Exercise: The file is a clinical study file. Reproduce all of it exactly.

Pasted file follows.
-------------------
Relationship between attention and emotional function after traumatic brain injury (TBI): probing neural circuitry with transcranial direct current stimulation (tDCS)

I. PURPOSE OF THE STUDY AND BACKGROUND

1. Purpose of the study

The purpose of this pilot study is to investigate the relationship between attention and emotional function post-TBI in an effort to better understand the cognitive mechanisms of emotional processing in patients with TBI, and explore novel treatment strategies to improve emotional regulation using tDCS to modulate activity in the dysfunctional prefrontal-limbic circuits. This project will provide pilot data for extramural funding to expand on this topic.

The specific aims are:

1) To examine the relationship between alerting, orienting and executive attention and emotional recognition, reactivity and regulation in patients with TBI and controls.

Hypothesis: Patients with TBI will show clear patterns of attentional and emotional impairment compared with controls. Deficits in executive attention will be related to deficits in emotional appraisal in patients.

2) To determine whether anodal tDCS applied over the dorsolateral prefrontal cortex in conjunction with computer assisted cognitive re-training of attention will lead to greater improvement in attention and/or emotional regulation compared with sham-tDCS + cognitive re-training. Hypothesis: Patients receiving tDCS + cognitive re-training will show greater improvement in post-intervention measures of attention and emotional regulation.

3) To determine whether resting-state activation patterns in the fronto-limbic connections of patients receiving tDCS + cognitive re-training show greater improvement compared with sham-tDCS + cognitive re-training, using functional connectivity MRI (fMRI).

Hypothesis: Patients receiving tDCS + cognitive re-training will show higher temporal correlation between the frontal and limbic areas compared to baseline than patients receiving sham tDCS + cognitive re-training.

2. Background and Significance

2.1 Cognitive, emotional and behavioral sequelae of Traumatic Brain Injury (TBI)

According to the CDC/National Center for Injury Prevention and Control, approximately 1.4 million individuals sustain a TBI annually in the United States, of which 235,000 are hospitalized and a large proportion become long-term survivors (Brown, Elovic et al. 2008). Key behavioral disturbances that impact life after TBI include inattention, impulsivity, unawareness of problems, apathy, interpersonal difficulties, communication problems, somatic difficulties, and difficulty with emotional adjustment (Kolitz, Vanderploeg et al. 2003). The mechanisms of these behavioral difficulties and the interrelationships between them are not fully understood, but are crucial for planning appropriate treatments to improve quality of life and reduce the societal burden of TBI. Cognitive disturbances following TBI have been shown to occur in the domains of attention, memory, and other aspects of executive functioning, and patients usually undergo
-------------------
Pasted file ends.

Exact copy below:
Relationship between attention and emotional function after traumatic brain injury (TBI): probing neural circuitry with transcranial direct current stimulation (tDCS)

I. PURPOSE OF THE STUDY AND BACKGROUND

1. Purpose of the study

The purpose of this pilot study is to investigate the relationship between attention and emotional function post-TBI in an effort to better understand the cognitive mechanisms of emotional processing in patients with TBI, and explore novel treatment strategies to improve emotional regulation using tDCS to modulate activity in the dysfunctional prefrontal-limbic circuits. This project will provide pilot data for extramural funding to expand on this topic.

The specific aims are:

1) To examine the relationship between alerting, orienting and executive attention and emotional recognition, reactivity and regulation in patients with TBI and controls.

Hypothesis: Patients with TBI will show clear patterns of attentional and emotional impairment compared with controls. Deficits in executive attention will be related to deficits in emotional appraisal in patients.

2) To determine whether anodal tDCS applied over the dorsolateral prefrontal cortex in conjunction with computer assisted cognitive re-training of attention will lead to greater improvement in attention and/or emotional regulation compared with sham-tDCS + cognitive re-training. Hypothesis: Patients receiving tDCS + cognitive re-training will show greater improvement in post-intervention measures of attention and emotional regulation.

3) To determine whether resting-state activation patterns in the fronto-limbic connections of patients receiving tDCS + cognitive re-training show greater improvement compared with sham-tDCS + cognitive re-training, using functional connectivity MRI (fMRI).

Hypothesis: Patients receiving tDCS + cognitive re-training will show higher temporal correlation between the frontal and limbic areas compared to baseline than patients receiving sham tDCS + cognitive re-training.

2. Background and Significance

2.1 Cognitive, emotional and behavioral sequelae of Traumatic Brain Injury (TBI)

According to the CDC/National Center for Injury Prevention and Control, approximately 1.4 million individuals sustain a TBI annually in the United States, of which 235,000 are hospitalized and a large proportion become long-term survivors (Brown, Elovic et al. 2008). Key behavioral disturbances that impact life after TBI include inattention, impulsivity, unawareness of problems, apathy, interpersonal difficulties, communication problems, somatic difficulties, and difficulty with emotional adjustment (Kolitz, Vanderploeg et al. 2003). The mechanisms of these behavioral difficulties and the interrelationships between them are not fully understood, but are crucial for planning appropriate treatments to improve quality of life and reduce the societal burden of TBI. Cognitive disturbances following TBI have been shown to occur in the domains of attention, memory, and other aspects of executive functioning, and patients usually undergo